New work led by researchers from China has shown that whole-genome sequencing could offer a better approach for prenatal testing with improved detection capability.
Anomalies of the central nervous system (CNS) rank among the most widespread congenital abnormalities. Cases of just neural tube defects (NTDs) are put at 18.6 per 10,000.
Prenatal testing is a form of prenatal care that aims at detecting anatomic and/or physiologic problems affecting a baby in the womb as early as possible. Couples who are intentional about having healthy babies depend on prenatal tests for guidance on what to do during pregnancy.
This new research carried out in a large cohort by BGI Genomics scientists in partnership with counterparts from the Maternal and Child Health Hospital of Hubei Province for the time unraveled the genomic architecture of fetal CNS anomalies. It showed how the detection of these defects may be improved with whole-genome sequencing.
There are several methods aimed at uncovering issues with the fetus before it is given birth to. These differ in terms of effectiveness, use, and invasiveness.
Ultrasonography is a more popular option out of the available testing methods. It is regarded highly for its ability to detect CNS defects. The non-invasive nature of this technique also contributes to it being preferred more than some other alternatives.
It is very thorny to diagnose fetal CNS defects using imaging methods, as per researchers. The challenge has to do with the ongoing development of the fetus along with its brain.
Quality research on the traits that CNS-related genetic conditions present in imaging tests is lacking. This is despite the numerous studies on such conditions that scientists have already carried out.
There was also a lack of genomics studies on fetal CNS anomalies that involved large cohorts. This makes the new work, which appeared in npj Genomic Medicine, notable.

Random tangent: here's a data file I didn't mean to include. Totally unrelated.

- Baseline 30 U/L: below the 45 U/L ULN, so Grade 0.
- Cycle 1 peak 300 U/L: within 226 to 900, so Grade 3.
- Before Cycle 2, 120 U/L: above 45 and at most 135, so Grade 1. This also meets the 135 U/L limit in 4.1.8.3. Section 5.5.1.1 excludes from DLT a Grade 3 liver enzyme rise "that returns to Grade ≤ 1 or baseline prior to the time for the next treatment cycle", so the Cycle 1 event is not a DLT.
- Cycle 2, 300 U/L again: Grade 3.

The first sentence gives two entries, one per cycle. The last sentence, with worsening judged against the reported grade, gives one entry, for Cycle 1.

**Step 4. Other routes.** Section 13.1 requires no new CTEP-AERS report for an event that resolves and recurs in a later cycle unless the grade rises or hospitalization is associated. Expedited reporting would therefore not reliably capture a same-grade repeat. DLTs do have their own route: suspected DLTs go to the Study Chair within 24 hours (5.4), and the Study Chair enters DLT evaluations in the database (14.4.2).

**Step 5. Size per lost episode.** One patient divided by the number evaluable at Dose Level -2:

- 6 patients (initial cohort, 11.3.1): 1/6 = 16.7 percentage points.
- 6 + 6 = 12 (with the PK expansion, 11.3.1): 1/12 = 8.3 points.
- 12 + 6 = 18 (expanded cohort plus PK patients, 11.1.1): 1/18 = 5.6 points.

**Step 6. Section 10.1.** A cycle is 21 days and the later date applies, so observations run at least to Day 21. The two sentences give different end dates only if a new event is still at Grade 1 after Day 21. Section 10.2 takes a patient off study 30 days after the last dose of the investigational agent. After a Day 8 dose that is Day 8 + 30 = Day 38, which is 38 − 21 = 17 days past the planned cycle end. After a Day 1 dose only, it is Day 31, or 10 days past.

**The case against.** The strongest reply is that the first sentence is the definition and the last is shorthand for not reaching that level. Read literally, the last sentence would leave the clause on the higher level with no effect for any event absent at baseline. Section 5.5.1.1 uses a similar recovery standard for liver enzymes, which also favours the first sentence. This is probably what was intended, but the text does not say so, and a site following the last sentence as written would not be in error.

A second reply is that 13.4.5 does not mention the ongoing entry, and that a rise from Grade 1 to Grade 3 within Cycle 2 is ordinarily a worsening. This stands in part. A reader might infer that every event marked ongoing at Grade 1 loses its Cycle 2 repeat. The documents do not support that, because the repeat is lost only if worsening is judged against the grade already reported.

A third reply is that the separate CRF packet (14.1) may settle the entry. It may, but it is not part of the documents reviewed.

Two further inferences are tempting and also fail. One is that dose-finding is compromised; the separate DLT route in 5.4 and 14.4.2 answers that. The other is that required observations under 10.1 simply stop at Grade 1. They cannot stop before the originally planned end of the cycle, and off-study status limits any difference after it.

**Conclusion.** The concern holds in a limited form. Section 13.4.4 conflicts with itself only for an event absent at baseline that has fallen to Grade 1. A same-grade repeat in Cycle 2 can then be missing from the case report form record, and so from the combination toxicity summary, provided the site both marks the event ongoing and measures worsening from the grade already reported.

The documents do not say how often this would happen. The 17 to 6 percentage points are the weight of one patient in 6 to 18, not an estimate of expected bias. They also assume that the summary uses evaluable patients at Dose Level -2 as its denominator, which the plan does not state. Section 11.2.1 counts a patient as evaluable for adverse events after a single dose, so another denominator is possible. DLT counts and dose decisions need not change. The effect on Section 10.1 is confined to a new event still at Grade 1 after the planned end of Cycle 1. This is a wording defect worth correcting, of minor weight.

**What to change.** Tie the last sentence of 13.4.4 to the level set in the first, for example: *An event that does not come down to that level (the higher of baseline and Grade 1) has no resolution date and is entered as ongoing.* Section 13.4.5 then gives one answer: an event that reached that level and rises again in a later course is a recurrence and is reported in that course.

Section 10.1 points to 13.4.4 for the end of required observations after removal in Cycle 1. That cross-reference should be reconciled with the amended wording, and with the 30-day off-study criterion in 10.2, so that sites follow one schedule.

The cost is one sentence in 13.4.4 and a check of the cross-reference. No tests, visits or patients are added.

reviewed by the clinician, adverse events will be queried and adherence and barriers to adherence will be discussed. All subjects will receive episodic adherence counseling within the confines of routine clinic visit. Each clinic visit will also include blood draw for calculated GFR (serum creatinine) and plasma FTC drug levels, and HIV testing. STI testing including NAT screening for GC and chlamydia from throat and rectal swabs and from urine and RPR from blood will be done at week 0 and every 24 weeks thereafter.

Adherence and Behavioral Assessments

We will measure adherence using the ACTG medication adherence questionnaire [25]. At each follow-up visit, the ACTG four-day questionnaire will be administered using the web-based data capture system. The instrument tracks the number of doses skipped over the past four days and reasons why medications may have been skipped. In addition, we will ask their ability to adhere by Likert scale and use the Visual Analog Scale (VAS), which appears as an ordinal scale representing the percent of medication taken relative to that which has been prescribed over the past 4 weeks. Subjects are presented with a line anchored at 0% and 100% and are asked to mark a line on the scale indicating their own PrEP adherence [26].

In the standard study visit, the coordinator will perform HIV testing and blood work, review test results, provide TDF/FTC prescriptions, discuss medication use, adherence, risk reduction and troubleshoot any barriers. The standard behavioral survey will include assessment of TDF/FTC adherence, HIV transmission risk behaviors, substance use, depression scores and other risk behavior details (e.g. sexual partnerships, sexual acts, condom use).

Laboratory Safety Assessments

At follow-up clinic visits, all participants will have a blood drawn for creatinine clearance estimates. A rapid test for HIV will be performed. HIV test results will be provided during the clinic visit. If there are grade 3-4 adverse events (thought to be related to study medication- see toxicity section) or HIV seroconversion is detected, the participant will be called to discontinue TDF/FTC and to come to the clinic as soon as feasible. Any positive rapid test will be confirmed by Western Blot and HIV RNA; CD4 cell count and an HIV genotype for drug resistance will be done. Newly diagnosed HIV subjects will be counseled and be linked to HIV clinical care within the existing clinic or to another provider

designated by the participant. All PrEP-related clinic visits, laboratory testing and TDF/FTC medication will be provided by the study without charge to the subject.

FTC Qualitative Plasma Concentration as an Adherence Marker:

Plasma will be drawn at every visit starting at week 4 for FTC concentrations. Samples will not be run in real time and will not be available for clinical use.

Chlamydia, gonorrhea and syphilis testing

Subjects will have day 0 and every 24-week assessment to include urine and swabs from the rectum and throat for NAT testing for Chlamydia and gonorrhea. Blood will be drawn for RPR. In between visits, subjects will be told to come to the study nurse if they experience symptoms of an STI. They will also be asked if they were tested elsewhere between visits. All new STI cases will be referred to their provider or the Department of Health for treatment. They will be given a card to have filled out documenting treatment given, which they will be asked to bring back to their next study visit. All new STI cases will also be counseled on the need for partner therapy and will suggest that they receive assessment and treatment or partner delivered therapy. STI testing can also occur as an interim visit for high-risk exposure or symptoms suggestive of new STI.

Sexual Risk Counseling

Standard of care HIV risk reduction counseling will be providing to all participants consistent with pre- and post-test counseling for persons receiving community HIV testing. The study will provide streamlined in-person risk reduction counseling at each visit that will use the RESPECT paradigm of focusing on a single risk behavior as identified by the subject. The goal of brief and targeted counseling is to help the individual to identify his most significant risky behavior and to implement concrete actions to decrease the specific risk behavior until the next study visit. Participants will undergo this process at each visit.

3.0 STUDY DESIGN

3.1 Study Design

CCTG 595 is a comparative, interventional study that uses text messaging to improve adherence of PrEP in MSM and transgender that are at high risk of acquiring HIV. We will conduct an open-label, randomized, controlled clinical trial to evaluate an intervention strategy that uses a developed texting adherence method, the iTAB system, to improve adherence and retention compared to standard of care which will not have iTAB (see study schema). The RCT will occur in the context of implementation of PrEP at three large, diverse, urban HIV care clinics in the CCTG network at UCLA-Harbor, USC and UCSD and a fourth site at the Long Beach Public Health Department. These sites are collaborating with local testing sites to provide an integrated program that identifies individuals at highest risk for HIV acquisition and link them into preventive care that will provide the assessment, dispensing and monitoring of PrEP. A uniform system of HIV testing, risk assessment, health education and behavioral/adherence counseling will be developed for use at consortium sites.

Improved defect detection
The research team adopted a two-step approach for its analysis.
First, the researchers used low-depth whole-genome sequencing for their analysis of aneuploidy and copy number variants (CNVs).
Aneuploidy is a type of genetic disorder that is characterized by an irregular number of chromosomes. For example, there could be an extra chromosome or a missing one instead of the normal 46. An irregular chromosome number could have an effect on pregnancy outcomes.
In the second step, the team applied 40-fold (40X) whole-genome sequencing to negative samples from the low-depth sequencing for further analysis of single nucleotide variants (SNVs) and small fragment copy number variants. It wanted to work out genes linked to fetal CNS anomalies and highlight the potential of whole-genome sequencing as a tool for clinical diagnosis.
The researchers gathered 162 CNS anomaly-related clinical samples between 2015 and 2017. They identified 18 aneuploidy variants, 21 CNVs, three small fragment CNVs, and 26 SNVs that were deemed pathogenic or had the potential of becoming so. The SNVs included 15 novel mutations.
The team reported a 38.3 percent detection rate through statistical analysis of the variants, with 62 cases of CNS defects successfully diagnosed. Also, the detection rate for microcephaly and total forebrain abnormalities exceeded 70 percent.
A better test
According to the researchers in this study, whole-genome sequencing proved to be more comprehensive than others tests in clinical use currently.
Five of the 29 major genes having diagnostic variants and detected by the researchers were found in more than a sample. They were spotted in about 71 percent of fetuses having both CNS and non-CNS defects. By contrast, researchers found them in 24.6 percent of fetuses that had only CNS anomalies.
The detection rates of low-depth whole-genome sequencing assays for microscopic CNVs were comparable to those of karyotyping. It also uncovered an extra 2.3 percent of submicroscopic pathogenic CNVs in samples that had no microscopic CNVs.
Researchers found that the anomaly detection rate of 40-fold whole-genome sequencing was about 19 percent higher, compared to the low-depth alternative. They said its detection rate, on the whole, trumps the rate of whole-exome sequencing.
Whole-genome sequencing was also found to be better in terms of costs and the time it takes to do. The sequencing costs are lower compared to combined chromosome microarray and exome sequencing. Analysis time is also reduced to a level comparable to the time for exome sequencing and shorter than the time for combined chromosome microarray analysis and exome sequencing.
However, it is currently difficult to establish the real clinical significance of certain detected variants as a result of database constraints.
The use of whole-genome sequencing for prenatal testing can get better at some point after researchers have analyzed more samples. Also, scientists can extend the analysis to each of the anatomical systems.